Winter farmers market
Celebrate St. Pat’s with garden greens
Shop local this St. Patrick's Day weekend! A variety of locally raised products will be available for purchase at the Winter Farmers Market this Saturday, March 16, 9 a.m.-1 p.m. at the State House Inn. There will even be some fresh produce available in spite of the cold rain and snow, alongside free-range eggs, meat, baked goods, skin care products and candles.
“It’s been a weird winter,” said Chad Wallace, of Oak Tree Organics in Ashland. “It hasn’t been all that cold, but we haven’t had a lot of sun either. Still, we’ve managed to grow enough mixed greens to bring to market.” Wallace transitioned the family farm from conventional agriculture to a biodynamic operation, and now raises pastured pork, beef and chickens alongside spray-free produce. Wallace uses low tunnels, essentially miniature greenhouse tunnels that stretch out over a row or garden bed, trapping the passive solar heat from the winter sun, to extend the growing season and continue to grow fresh produce year round.
Moon Girl Farm will also have fresh spinach and arugula for sale at the Winter Market. Farmer Hannah Tomlin supplies local chefs, retailers and farmers markets with chemical-free produce, in addition to offering shares in the farm’s Community Supported Agriculture (CSA) program. Folks who purchase a full or half share in the CSA at the beginning of the growing season receive a weekly box of seasonal, fresh produce.
CSA programs have become increasingly popular in the past decade and are a means for supplying farmers with capital to buy seed and equipment when it’s most needed at the start of the growing season, before revenue from harvest starts to come in. CSA members share in both the bounty and struggles of the farm and get more than just produce with their purchase. CSA memberships have a positive impact on the community and environment in a myriad of ways – from improving soil health to reducing carbon emissions to job creation. Moon Girl Farm will be signing folks up for their CSA at the Winter Market, and will also be recruiting interns and volunteers to work at the farm, located in Pleasant Plains.
A variety of protein will be on offer at the Winter Market. Grass-fed beef, pastured pork, goat, lamb and fresh eggs will be available, as well as fish from Sitka Salmon. Shoppers with a sweet tooth will find an array of baked goods to choose from with Custom Cup Coffee and Smart Natured Smoothies to wash it all down. Late sleepers may miss out on the fresh spinach, but there will be plenty of Illinois Wine and Smart Natured Pizza to cushion the blow.
Marketgoers who are lucky enough to score some fresh greens at the market this weekend would do well to make a pot of Roman Egg Drop Soup. It’s the perfect antidote to salty beef and green beer. And if time allows, plan to make a batch of pesto to slather on top of slow-roasted salmon or toss with pasta for a quick yet indulgent midweek supper.
The next and final Winter Farmers market will be held on April 20, also at the State House Inn, 9 a.m.-1 p.m. A wider array of produce will be available (as long as the weather cooperates), and vegetable and herb seedlings will be available also for those looking to get a jump on their veggie gardens.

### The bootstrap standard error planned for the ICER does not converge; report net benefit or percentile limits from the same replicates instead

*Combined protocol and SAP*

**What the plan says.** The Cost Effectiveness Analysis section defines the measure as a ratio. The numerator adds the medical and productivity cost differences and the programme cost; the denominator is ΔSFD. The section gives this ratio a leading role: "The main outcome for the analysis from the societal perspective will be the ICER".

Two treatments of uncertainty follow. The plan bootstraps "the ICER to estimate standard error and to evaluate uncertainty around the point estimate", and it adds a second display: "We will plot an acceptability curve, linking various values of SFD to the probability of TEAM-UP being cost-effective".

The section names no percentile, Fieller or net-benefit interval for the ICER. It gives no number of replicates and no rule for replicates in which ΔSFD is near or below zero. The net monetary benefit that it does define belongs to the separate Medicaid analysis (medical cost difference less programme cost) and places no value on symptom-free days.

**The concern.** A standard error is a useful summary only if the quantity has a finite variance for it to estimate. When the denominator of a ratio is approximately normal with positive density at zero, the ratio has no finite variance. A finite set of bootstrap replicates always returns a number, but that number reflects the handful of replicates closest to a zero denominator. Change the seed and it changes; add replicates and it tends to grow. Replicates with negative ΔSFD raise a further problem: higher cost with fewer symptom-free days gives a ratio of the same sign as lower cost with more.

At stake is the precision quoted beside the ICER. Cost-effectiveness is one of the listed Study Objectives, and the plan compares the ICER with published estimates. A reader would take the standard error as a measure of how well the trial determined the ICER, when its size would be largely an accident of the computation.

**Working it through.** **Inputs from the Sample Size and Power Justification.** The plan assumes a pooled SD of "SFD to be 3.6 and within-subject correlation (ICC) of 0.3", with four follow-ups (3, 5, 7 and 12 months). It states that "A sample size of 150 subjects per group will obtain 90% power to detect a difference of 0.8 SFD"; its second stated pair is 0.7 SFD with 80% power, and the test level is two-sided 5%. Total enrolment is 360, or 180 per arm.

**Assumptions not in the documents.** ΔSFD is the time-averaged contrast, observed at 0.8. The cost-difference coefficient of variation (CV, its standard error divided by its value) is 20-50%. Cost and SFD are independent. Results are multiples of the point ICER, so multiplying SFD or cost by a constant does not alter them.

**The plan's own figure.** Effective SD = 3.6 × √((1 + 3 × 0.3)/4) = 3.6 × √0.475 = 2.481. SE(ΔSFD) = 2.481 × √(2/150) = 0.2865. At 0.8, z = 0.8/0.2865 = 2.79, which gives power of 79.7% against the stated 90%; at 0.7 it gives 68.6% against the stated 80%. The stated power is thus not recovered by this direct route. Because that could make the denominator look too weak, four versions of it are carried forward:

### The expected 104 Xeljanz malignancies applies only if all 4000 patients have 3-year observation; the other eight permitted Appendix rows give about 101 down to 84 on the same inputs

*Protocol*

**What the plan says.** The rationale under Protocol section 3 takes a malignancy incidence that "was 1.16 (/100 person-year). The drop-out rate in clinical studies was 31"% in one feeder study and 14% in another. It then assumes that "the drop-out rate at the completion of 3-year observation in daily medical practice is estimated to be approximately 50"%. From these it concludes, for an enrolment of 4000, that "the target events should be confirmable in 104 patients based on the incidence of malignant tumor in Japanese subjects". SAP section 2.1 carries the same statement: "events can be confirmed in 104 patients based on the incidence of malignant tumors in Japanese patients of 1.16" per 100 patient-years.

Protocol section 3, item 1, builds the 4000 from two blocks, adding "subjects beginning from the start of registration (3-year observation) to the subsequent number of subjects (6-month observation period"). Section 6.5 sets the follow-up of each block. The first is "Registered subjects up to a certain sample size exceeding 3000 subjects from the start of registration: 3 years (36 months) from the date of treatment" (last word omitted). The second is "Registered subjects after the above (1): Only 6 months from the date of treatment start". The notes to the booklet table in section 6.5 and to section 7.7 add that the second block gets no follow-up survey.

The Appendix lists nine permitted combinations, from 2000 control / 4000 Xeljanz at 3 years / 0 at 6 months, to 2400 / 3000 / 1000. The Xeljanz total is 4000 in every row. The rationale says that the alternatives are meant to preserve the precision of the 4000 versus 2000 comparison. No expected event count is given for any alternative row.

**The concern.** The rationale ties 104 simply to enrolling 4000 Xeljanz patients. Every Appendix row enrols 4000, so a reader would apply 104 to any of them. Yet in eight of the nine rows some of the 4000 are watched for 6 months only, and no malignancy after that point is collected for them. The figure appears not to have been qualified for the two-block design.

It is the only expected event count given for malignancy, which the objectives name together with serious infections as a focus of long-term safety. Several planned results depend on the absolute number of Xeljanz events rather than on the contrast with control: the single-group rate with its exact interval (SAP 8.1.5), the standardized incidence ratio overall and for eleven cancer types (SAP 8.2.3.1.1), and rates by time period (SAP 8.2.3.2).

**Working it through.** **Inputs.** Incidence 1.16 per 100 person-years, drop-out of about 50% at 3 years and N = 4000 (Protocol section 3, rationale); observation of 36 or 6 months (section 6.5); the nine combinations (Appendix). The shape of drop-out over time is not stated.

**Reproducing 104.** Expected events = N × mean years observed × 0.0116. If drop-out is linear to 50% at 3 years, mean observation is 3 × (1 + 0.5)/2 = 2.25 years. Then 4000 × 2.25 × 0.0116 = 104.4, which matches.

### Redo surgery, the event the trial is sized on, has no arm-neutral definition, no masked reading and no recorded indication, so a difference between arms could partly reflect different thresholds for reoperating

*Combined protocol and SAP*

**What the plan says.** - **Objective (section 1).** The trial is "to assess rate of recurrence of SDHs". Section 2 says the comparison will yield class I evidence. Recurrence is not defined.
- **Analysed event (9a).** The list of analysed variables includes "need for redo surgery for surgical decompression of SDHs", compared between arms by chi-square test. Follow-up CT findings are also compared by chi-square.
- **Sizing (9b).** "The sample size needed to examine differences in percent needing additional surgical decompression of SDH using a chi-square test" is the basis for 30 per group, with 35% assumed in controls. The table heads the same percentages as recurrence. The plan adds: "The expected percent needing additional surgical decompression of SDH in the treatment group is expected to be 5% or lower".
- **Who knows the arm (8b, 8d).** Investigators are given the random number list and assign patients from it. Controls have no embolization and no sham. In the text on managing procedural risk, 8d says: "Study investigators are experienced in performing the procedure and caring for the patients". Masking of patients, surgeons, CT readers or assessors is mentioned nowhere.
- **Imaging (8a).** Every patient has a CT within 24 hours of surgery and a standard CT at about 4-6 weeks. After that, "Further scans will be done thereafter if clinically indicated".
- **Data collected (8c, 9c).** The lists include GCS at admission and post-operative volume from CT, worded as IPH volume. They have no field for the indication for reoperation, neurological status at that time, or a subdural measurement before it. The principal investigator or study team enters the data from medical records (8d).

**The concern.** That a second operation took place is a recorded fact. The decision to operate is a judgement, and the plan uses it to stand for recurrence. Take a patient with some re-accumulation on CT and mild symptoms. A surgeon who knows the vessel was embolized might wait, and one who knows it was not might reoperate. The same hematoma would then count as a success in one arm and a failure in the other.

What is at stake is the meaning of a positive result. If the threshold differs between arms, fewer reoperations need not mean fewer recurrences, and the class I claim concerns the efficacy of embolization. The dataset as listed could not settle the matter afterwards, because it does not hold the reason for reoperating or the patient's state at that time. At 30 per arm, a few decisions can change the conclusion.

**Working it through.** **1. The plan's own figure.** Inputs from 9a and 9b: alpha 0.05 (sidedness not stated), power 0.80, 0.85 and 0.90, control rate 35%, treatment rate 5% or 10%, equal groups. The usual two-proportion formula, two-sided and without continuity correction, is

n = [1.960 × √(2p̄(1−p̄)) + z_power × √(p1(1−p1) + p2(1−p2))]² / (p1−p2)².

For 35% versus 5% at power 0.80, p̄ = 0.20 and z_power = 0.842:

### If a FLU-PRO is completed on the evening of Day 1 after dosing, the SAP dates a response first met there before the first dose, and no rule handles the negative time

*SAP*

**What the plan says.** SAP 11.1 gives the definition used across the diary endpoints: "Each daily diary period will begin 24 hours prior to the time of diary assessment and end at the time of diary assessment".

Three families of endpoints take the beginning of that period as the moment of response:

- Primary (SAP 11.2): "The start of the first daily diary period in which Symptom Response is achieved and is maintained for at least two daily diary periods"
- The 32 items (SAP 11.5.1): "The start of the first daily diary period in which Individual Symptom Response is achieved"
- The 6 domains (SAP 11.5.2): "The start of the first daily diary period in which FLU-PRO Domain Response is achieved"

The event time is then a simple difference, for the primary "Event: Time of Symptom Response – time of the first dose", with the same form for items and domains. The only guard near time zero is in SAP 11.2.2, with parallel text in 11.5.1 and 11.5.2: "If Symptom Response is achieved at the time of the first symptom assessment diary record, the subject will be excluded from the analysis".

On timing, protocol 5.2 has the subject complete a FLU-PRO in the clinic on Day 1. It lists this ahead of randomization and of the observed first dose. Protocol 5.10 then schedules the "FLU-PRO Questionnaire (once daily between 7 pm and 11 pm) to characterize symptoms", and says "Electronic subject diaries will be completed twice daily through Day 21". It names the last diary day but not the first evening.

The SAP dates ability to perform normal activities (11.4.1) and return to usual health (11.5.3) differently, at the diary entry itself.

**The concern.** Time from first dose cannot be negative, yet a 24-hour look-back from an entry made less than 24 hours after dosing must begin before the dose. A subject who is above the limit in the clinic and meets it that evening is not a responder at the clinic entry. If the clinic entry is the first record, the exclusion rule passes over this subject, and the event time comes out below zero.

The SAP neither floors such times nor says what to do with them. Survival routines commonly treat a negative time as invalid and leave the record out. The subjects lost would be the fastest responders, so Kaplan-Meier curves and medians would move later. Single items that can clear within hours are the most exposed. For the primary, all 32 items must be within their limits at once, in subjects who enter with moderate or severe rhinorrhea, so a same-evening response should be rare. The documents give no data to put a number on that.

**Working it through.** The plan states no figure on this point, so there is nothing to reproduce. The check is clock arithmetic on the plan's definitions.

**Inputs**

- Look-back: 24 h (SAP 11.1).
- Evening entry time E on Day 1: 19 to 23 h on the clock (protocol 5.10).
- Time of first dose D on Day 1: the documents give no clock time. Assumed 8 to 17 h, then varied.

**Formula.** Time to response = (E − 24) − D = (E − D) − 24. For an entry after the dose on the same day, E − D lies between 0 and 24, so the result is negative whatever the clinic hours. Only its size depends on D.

Strachiatella (Roman Egg Drop Soup)
2 cloves garlic, minced
1 onion, minced
2 tablespoons olive oil
2 quarts good quality chicken or vegetable broth
½ cup finely grated Parmesan or pecorino cheese
Salt and freshly grated black pepper, to taste
Dash of freshly grated nutmeg
4 cups spinach, arugula or other greens, roughly chopped
Chopped parsley, to serve
In a bowl (preferably a measuring bowl with a pour spout), whisk together the eggs, Parmesan and a small pinch of salt. Set aside.
Sauté the onion and garlic in the olive oil in a heavy-bottomed soup pot over medium high heat. Season with salt and pepper and a dash of nutmeg, then add the broth and bring to a boil. Reduce to a hearty simmer. Add the chopped greens, and allow the mixture to return to a vigorous simmer. Slowly drizzle the egg mixture into the pot in a thin stream with one hand while gently stirring the soup with the other. Turn off the heat. Ladle into bowls and top with chopped parsley and additional cheese.
Winter greens pesto
1-2 cloves garlic
½ teaspoon salt
¼ cup shelled walnuts, lightly toasted
2 cups packed winter greens (such as spinach, arugula, mizuna or kale)
½ cup olive oil
½ cup grated Parmesan cheese*
1 tablespoon lemon juice
Place the garlic and the salt in a bowl of a food processor and finely chop. Add the walnuts and process until chopped fine. Scrape down the bowl, then add the greens. Pulse to roughly chop the greens, then turn on the food processor and drizzle the oil into it in a thin stream. Process for about 20 seconds, then stop and scrape down the bowl before adding the cheese and lemon juice. Process for an additional 20 seconds until smooth. Season to taste with salt and pepper.
*The cheese can be omitted from the recipe and substituted with two tablespoons of nutritional; yeast if necessary to make dairy-free
Ashley Meyer is a Springfield-based food writer, cook, gardener and mother of two daughters. When not writing or baking she can usually be found chasing chickens or puttering about in the vegetable garden.